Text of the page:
You have the opportunity now to learn the language. In my day it was banned. My great uncle, old Uncle Jack who taught me the didgeridoo, had to hide the didge two or three kilometres up in the rainforest because if white fellas heard it he’d be jailed. So it’s fantastic to hear language – I was in Melbourne to receive an award and got to see Electric Fields perform ‘From Little Things’ on stage [The voice of Aboriginal rights activist Vincent Lingiari, the subject of the song, was used in the performance]. When I heard that man’s voice it was like his spirit was speaking again. I remember hearing him on the radio back in the 1970s saying “Before Vesteys, this was blackfulla country.” You can forget about all the theses and books in the world – that’s land rights and that’s truth. At least you younger ones are aware of it now. Back in my time, I was 20 years old and I wasn’t even a citizen. But it’s us together as journalists and writers, we are going ahead and trying to spread the word.

We all have a lot to learn from Indigenous Australians about how to treat our country properly. How would you suggest we all stay more connected to and respectful of the land as things return to the new normal in a post-COVID world?
You’ve got to attune yourself to Mother Earth. There’s change all the time and unpredictability. We have climate change – we know that, we’ve been evacuated three times. It’s the way the earth is responding to what we’re doing as humans. Back 20,000 years ago we were just walking around in a different context as far as the land goes. We were really attuned to what was happening around us so that we could exist. Now, the artificiality in the way we live – there’s hot water that runs out of a tap! Me and my brother thought that was absolutely amazing. When they came in and put us in this school when I was 10 years old, switching on the lights and turning on a tap was like magic. Holy mackerel! We didn’t have to get kerosene, put it in an old lamp – it was just flicking a switch. But it comes at a cost – they’re burning coal to do it. You can dig holes in the ground to do it too. Queensland has just been given the okay for another mine. It’s such short-term thinking for a few votes and we’ve gotta stop it. Those other people, we can make sure that they get retrained and make sure that they’re looked after. We’ll look after them until they get back on their feet again. It could be ten years. The whole environmental structure is totally upset – the more they keep fracking for gas, that’s going to get into our artesian basin. If the rubbish gets into that, this huge water source is destroyed for millions of years. The young ones are concerned so we will get change. The thing is, you gotta vote.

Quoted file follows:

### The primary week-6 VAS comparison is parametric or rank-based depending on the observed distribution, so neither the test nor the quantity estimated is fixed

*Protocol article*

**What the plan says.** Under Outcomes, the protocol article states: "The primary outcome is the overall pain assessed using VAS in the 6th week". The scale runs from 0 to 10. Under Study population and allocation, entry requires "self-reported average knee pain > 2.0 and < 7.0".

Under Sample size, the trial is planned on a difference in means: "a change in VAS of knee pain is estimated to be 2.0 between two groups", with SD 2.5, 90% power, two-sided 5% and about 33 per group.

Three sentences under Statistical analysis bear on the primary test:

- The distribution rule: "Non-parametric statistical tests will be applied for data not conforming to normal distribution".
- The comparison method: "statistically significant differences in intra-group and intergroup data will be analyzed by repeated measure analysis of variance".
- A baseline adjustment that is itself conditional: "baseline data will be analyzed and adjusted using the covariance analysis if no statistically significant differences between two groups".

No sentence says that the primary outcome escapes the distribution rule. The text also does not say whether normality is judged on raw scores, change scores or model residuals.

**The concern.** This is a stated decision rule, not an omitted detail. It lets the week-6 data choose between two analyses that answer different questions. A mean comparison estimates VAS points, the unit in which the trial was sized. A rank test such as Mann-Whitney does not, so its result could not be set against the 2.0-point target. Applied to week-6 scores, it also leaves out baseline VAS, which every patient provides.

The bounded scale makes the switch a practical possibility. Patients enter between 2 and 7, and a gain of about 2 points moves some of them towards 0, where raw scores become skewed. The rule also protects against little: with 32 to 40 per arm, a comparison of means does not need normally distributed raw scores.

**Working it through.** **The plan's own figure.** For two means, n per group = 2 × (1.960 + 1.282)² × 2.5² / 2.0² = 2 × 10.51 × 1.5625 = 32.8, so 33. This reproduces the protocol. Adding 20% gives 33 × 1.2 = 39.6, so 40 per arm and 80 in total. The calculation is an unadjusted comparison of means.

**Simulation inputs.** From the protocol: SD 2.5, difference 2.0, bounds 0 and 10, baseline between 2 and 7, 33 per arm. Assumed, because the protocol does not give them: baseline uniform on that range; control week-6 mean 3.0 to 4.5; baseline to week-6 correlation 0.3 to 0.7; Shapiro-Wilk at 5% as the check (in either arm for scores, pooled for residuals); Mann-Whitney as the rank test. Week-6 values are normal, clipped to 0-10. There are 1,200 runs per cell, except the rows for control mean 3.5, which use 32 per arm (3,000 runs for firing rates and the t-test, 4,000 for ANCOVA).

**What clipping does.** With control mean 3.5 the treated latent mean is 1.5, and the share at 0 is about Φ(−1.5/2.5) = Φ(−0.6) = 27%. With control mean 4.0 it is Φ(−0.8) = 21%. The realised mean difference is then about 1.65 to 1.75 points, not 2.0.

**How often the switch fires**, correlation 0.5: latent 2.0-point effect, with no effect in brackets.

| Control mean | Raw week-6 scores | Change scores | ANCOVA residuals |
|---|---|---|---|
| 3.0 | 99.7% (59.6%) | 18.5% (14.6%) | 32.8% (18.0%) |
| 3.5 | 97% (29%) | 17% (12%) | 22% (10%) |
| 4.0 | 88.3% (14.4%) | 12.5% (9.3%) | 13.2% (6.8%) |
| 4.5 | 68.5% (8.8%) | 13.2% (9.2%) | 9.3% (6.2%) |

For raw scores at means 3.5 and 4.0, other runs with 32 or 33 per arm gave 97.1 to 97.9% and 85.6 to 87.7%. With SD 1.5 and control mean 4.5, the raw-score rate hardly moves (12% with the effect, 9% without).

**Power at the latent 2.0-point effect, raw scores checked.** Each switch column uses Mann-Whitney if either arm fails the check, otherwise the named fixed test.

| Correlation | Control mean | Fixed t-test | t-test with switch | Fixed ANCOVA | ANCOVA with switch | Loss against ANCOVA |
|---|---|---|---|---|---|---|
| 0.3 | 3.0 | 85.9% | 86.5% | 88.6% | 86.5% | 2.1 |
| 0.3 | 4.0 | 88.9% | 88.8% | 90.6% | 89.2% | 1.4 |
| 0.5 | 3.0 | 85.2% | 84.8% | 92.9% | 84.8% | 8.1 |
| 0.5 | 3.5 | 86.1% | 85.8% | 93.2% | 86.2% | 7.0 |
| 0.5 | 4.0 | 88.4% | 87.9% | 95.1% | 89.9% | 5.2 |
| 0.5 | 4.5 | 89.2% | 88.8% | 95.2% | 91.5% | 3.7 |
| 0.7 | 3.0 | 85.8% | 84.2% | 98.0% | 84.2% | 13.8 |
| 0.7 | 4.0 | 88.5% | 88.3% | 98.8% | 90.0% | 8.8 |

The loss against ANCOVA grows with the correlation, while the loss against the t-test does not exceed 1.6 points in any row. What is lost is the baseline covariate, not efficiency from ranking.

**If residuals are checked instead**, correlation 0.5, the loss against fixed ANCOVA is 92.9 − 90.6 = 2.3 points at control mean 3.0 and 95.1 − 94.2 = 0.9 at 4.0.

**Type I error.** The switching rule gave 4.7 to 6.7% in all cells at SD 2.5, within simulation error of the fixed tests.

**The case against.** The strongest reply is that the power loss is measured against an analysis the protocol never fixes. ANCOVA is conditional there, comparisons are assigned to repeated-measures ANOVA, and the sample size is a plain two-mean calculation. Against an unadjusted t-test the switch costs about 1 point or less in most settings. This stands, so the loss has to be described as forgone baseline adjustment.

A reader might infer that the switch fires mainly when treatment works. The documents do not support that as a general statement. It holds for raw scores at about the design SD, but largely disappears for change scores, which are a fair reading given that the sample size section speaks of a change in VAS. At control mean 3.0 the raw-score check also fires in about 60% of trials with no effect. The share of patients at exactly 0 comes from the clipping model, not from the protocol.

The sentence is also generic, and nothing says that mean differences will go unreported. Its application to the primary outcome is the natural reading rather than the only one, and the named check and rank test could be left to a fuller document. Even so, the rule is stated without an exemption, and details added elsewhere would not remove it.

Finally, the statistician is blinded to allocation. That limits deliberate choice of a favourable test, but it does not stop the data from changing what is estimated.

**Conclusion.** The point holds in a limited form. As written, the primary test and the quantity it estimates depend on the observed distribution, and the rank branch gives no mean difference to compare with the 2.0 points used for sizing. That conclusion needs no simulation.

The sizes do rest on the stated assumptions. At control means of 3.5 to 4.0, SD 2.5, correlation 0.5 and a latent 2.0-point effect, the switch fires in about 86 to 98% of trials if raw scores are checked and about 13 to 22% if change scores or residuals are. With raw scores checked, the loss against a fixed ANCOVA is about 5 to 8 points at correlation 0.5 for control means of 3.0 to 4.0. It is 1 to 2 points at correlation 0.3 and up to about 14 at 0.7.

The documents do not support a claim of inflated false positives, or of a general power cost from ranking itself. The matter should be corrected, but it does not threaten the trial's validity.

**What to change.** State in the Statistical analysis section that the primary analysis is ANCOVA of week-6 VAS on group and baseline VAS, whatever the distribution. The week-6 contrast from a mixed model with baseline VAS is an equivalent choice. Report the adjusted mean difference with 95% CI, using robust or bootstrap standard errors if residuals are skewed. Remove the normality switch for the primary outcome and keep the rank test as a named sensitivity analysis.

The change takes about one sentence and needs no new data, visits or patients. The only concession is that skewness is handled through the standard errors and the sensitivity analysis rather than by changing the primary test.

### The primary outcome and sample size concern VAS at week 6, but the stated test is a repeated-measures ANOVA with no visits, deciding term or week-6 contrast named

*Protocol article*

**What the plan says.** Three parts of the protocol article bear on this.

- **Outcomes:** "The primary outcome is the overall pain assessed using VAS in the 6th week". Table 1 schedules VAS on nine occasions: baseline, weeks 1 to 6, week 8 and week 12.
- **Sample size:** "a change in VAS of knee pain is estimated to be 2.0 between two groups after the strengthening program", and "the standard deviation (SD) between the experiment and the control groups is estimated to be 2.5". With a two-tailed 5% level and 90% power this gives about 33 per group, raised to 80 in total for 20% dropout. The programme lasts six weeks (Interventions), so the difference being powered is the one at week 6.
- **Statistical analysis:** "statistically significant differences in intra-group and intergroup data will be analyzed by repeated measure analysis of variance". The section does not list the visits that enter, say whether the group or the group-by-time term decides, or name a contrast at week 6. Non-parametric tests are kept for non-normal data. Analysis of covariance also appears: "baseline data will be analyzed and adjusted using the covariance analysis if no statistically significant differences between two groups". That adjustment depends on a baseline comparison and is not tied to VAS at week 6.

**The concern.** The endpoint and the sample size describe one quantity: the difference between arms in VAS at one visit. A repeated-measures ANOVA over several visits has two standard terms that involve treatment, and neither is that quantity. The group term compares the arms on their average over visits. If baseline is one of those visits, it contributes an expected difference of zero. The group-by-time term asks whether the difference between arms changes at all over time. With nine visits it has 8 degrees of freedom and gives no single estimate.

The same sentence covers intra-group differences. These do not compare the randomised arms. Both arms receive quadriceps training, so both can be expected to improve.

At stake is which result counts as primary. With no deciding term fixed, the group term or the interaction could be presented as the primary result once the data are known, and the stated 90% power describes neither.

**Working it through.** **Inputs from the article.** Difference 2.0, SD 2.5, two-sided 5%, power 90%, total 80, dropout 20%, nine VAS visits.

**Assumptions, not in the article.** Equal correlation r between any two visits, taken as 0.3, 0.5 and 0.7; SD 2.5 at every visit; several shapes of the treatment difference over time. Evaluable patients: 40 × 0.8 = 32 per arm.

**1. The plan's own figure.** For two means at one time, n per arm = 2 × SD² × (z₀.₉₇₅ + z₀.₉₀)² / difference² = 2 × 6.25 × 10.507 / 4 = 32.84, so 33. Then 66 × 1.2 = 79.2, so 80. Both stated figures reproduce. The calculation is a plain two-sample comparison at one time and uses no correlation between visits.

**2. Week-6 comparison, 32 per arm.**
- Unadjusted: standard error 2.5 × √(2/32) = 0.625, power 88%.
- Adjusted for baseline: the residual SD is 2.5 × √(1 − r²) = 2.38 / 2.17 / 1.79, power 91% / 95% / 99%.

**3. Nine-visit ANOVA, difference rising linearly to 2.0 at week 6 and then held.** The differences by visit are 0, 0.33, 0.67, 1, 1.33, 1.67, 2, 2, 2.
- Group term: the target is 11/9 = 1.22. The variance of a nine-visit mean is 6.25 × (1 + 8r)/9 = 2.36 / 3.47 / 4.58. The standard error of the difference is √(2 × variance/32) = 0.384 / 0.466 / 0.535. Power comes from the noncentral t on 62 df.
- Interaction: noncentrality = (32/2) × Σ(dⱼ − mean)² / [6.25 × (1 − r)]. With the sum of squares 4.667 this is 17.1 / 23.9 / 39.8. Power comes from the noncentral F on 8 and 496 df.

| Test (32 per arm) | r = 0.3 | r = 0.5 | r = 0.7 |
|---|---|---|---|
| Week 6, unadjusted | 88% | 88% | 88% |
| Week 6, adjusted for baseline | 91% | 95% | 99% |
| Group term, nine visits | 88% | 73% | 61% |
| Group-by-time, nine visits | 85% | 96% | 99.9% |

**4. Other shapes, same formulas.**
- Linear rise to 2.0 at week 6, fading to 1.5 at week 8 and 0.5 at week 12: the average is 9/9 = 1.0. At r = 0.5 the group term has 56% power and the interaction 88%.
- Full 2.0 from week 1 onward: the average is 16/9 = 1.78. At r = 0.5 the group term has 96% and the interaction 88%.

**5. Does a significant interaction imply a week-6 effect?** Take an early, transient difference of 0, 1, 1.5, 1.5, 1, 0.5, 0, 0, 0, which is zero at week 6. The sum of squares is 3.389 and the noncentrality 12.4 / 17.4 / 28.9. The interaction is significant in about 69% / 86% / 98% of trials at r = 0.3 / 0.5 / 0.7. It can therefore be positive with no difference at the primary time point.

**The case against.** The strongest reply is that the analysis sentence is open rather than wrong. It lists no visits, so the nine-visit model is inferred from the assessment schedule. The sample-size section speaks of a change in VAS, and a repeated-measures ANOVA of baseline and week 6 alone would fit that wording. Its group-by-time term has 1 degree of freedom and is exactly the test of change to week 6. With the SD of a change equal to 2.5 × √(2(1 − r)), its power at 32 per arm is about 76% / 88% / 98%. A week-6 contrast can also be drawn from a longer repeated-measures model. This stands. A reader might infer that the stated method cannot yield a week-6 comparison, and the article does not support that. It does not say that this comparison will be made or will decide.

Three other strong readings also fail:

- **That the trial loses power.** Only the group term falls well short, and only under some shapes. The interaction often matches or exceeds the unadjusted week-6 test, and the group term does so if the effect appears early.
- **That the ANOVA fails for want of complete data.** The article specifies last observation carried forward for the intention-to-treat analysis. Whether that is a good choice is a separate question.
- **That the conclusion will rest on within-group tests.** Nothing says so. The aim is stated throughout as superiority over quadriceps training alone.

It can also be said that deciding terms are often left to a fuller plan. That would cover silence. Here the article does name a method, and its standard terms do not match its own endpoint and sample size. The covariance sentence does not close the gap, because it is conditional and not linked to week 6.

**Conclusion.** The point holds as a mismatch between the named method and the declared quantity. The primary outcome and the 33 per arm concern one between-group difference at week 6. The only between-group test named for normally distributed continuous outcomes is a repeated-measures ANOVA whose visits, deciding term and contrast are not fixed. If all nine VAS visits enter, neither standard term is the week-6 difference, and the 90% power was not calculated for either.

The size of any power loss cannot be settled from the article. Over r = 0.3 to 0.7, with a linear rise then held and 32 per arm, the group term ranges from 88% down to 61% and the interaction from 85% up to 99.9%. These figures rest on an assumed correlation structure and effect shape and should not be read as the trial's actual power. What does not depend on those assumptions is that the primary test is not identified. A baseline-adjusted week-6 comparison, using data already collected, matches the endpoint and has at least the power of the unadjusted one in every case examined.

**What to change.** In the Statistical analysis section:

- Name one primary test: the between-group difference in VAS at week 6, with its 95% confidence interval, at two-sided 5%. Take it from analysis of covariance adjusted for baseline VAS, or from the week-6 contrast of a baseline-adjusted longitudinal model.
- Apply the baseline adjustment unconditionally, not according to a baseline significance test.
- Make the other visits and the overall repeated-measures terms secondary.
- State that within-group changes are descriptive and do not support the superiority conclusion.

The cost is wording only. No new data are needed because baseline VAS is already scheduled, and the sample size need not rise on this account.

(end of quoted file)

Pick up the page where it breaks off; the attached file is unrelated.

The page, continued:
We’re lucky enough to be graced with your wisdom (digitally) at BIGSOUND this year. What are the main topics you will be touching on in your keynote speech?
Oh, crikey, there was a heap of questions that they asked me and I was so happy that young Alethea and Rihanna (from BIGSOUND) were interviewing me. There’s a heck of a lot. They were right on the ball – you’ve gotta listen to it. I won’t give anything away so you’ll just have to watch it. And it was all done on Zoom zoom zoom – like the Mazda motor car ad!

Registrations are open now for BIGSOUND – head to the official website to sign yourself up and check out all of the goodness on offer throughout the festival.